LIVID is from the writer-directors Alexandre Bustillo and Julien Maury, who did INSIDE, an incredibly intense movie even before it turns envelope-pushing brutal. That was one of those rare movies that actually made my heart beat faster. So I looked forward to seeing their next movie… and then the Weinsteins brought it. “We are thrilled to be back in business with Julien and Alex and couldn’t be more excited to help bring their frightening vision to fans everywhere,” said Bob Weinstein in a press release. I bet they actually could’ve been more excited, because that was 2011 and they still haven’t brought their frightening vision to fans anywhere. I think they’re considering an American remake. While they ponder maybe doing that some day for some reason the team went on to do another one called AMONG THE LIVING and a segment of THE ABCS OF DEATH 2 and an upcoming Texas Chain Saw prequel called LEATHERFACE that will hopefully be better than it sounds. Meanwhile, four-years-old LIVID sits on the Weinstein’s Fuck You, It’s Ours trophy shelf. So I gave up waiting and rented the old region 2 DVD from France.
This is the story of Lucie (Chloe Coulloud) on her first day as a trainee helping Mrs. Wilson (Catherine Jacob) on her rounds taking care of elderly people, checking up on them, giving them their meds and stuff. Lucie, who kinda reminds me of Scarlett Johansson when she was a little younger, impresses Mrs. Wilson by taking to it well, even knowing how to administer shots.
One of the houses they visit is this big dino-damaged mansion that’s legendary and mysterious among the locals, so she’s excited to see it on the inside. It kinda seems inspired by GREY GARDENS, because it’s this elaborate building allowed to fall into disrepair by its eccentric, elderly owner. But in this one she’s a famous ballet dancer named Mrs. Jessel (Marie-Claude Pietragalla, a real dancer), now a vegetable, but set to live out her goldenish years on the property.
This story does take place on Halloween (a nice companion piece to INSIDE’s Christmas setting), but I don’t think that’s an Immortan Joe costume, that’s just how she looks.
I guess because it’s France there’s very little Halloween imagery, but there is one weird scene where the protagonists are in a car and come across three trick-or-treaters in HALLOWEEN III masks:
And in case you can’t believe your eyes one of the older people starts singing the Silver Shamrock song. Who would’ve thought that some day there would be loving homages to HALLOWEEN III: THE ONE WITHOUT MICHAEL MYERS?
Here’s the hook: there’s supposedly treasure in the house somewhere. So when Lucie’s shitbag ex-car thief boyfriend (Felix Moati) hears about the old lady he bullies Lucie and his younger brother Ben (Jeremy Kapone) into breaking in at night. He doesn’t want to be a fisherman for life and she has money problems too and she gives in to the fucker. Next thing you know they’re sneaking around with flashlights and taking the key off the old lady’s necklace and hearing weird noises and finding themselves lost in other planes of reality and getting munched on by monster ballerinas.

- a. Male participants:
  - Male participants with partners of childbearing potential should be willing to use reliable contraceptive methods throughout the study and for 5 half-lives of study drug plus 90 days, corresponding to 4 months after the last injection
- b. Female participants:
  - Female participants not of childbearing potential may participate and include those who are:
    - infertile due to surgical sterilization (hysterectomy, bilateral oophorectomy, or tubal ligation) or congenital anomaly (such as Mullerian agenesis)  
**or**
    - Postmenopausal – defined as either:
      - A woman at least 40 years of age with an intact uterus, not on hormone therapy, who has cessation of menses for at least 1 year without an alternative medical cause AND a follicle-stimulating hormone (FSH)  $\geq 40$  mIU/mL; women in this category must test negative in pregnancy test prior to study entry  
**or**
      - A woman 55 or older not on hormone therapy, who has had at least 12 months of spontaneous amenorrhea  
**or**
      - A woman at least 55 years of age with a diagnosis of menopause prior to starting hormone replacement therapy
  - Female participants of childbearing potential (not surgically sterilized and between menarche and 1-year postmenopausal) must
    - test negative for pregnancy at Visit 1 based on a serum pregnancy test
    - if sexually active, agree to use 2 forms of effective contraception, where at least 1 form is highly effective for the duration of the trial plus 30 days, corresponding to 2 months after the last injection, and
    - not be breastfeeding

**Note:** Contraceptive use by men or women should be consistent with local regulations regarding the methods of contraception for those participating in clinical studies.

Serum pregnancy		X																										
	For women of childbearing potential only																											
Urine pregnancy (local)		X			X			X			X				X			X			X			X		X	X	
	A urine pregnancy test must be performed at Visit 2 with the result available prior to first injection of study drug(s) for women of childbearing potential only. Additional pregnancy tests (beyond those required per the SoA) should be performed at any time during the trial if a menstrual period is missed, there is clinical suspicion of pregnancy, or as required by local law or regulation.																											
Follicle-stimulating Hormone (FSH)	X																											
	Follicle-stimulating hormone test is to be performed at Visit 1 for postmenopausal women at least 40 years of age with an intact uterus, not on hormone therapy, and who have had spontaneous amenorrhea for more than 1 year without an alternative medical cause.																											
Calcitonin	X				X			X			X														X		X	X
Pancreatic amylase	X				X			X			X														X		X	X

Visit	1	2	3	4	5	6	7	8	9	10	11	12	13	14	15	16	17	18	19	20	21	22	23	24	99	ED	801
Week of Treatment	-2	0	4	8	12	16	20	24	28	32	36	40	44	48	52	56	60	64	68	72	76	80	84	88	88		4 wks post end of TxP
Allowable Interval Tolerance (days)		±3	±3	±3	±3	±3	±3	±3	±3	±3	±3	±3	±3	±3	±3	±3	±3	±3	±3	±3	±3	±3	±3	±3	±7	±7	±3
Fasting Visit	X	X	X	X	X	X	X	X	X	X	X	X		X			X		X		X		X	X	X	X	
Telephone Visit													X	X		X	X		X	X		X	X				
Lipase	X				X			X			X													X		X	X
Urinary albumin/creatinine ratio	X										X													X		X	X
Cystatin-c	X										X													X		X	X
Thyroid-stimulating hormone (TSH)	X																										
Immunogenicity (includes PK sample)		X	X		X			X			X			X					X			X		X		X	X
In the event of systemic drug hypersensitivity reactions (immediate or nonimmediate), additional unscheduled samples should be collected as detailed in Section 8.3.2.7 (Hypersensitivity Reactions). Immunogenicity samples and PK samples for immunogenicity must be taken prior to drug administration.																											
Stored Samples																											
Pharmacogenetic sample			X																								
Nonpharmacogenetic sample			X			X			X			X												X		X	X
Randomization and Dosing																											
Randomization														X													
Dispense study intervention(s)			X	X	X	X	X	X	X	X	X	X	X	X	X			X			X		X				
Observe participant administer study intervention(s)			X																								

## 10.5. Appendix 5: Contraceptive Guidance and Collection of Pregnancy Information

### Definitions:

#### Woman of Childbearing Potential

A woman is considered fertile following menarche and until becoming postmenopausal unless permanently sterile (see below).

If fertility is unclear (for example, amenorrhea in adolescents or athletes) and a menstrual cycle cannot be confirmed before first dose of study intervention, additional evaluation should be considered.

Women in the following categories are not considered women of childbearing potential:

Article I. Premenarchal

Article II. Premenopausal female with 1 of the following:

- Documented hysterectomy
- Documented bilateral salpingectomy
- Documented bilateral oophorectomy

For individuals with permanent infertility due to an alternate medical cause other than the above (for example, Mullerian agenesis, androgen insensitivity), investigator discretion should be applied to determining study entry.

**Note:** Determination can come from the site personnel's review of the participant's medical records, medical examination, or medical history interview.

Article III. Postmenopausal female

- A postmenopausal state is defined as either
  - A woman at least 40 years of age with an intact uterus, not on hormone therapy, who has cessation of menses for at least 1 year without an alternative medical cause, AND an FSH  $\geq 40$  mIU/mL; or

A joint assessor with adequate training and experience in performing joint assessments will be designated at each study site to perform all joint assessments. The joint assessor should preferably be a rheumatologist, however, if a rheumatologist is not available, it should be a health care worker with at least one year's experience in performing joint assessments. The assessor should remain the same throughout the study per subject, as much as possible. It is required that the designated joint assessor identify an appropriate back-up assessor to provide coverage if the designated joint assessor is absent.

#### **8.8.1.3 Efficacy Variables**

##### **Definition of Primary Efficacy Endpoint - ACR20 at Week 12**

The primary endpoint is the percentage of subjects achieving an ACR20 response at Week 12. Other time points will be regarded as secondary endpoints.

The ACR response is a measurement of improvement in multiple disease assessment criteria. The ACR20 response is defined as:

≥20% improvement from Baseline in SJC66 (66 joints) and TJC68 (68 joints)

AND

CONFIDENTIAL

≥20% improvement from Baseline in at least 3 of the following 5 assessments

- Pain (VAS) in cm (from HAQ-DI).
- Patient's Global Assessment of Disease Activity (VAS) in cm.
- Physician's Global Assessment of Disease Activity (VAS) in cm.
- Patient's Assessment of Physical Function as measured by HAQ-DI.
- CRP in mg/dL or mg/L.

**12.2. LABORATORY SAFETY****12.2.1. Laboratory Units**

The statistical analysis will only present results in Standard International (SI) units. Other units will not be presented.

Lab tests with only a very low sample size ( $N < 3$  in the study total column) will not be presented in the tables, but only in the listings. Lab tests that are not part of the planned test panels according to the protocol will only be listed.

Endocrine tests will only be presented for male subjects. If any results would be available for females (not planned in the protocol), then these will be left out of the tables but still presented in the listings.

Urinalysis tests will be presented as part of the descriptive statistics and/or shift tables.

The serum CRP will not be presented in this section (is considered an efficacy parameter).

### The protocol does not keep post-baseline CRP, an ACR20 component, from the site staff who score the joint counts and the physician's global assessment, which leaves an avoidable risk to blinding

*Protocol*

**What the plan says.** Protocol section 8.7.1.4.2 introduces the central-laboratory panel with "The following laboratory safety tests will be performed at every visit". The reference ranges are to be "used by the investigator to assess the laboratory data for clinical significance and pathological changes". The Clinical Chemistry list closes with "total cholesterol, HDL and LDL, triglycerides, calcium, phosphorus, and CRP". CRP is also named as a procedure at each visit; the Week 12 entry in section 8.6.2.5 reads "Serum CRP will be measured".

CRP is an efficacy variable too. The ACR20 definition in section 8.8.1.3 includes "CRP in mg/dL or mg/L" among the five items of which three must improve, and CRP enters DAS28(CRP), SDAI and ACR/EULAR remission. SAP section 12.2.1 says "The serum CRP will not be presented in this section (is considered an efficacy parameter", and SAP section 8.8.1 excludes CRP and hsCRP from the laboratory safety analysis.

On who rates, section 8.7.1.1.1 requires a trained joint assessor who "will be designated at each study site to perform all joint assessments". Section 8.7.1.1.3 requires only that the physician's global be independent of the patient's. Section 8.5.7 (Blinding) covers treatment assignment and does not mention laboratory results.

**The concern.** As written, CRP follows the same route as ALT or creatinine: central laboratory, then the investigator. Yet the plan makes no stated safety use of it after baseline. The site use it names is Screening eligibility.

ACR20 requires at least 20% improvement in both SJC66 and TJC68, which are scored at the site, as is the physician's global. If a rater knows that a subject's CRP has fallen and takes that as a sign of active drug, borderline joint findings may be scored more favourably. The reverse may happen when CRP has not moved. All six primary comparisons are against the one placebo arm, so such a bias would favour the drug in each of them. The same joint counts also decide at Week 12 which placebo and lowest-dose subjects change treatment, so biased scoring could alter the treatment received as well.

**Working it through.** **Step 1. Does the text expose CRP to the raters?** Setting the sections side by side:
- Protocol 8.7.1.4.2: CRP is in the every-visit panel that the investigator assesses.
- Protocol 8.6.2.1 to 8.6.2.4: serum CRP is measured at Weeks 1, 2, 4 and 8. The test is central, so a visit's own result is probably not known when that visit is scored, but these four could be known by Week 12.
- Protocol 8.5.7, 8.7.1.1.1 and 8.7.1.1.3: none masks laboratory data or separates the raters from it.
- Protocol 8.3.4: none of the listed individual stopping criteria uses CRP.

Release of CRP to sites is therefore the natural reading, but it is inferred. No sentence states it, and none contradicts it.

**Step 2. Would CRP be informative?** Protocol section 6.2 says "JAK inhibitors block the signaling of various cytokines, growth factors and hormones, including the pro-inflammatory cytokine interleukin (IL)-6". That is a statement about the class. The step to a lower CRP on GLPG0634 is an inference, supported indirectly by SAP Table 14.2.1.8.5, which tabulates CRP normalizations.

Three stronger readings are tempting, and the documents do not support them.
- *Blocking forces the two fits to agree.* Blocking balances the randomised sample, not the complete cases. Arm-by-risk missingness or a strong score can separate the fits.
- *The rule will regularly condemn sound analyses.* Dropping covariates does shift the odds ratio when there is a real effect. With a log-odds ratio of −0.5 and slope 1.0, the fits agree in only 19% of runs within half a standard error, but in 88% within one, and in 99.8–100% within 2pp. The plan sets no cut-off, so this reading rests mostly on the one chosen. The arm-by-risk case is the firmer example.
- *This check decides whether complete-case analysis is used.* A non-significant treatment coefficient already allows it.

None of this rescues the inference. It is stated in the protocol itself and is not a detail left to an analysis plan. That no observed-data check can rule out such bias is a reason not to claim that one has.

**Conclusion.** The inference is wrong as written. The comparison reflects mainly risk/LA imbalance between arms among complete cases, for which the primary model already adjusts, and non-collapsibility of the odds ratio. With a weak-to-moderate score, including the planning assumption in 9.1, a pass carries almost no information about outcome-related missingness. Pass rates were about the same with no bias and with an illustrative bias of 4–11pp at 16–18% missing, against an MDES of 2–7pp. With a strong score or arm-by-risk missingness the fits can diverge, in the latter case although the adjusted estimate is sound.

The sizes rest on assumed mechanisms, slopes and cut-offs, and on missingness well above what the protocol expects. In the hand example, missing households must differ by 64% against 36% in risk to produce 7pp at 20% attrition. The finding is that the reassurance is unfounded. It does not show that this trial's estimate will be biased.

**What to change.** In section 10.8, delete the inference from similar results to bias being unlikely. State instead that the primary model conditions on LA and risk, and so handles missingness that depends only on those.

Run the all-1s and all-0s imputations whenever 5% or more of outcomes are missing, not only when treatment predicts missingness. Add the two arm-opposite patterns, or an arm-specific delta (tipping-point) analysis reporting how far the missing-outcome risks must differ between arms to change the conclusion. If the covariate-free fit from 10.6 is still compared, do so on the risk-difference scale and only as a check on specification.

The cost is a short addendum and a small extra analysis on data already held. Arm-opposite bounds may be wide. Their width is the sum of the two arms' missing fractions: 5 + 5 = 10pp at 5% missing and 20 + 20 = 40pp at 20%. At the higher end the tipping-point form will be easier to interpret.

When they’re searching the house one of them throws aside scissors, and it seems like an INSIDE in-joke. But it turns out to be set-up for a later stabbing. Good trick.
It takes a while to get to the more interesting parts. But the mansion does have some strange stuff in it, most notably taxidermied creatures with animatronic movements. Lucie ends up sitting with a tea party of dead animal heads on doll bodies that jerkily move every once in a while. You don’t see that every day.
I’m gonna give away some of the mystery now, so beware. At the middle mark we start seeing flashbacks to when Mrs. Jessel was younger, giving private ballet lessons to little girls, and one of her students is leaving and runs into a mischievous pre-teen dancer who bites her. It seems the teacher and her daughter Anna (Chloe Marcq) are some type of vampires. Maybe things aren’t what they seem around here, and maybe they shouldn’t be messed with.
There’s definitely a Guillermo del Toro vibe to some of this: old timey objects, clockwork, magickal shit and dark fairy tales. In the weirdest moment WEIRDNESS SPOILER two characters have their necks slit open, weird pupae inserted into the wounds and then moths fly out of their mouths and into each other’s mouths, and this seems to be some kind of soul transference process, causing a body switch. The guys who wrote that Jason Bateman/Ryan Reynolds comedy CHANGE UP, whose creative labors brought them to “they accidentally wish for each other’s lives while peeing in a fountain together” will see this and think “god damn it, why didn’t we think of the moth thing?”
It turns sweet and beautifully tragic at the end, and that is not what I expected from the INSIDErs. I don’t like it nearly as much as INSIDE, but I like that it’s something totally different.
The aftermath is revealed under the opening credits, though it’s easy to forget about by the end. Or at least I did. But when I went back to make some screen grabs I remembered the rotting body on the beach. And a moth flies out of her mouth.
VERN has been reviewing movies since 1999 and is the author of the books SEAGALOGY: A STUDY OF THE ASS-KICKING FILMS OF STEVEN SEAGAL, YIPPEE KI-YAY MOVIEGOER!: WRITINGS ON BRUCE WILLIS, BADASS CINEMA AND OTHER IMPORTANT TOPICS and NIKETOWN: A NOVEL. His horror-action novel WORM ON A HOOK will arrive later this year.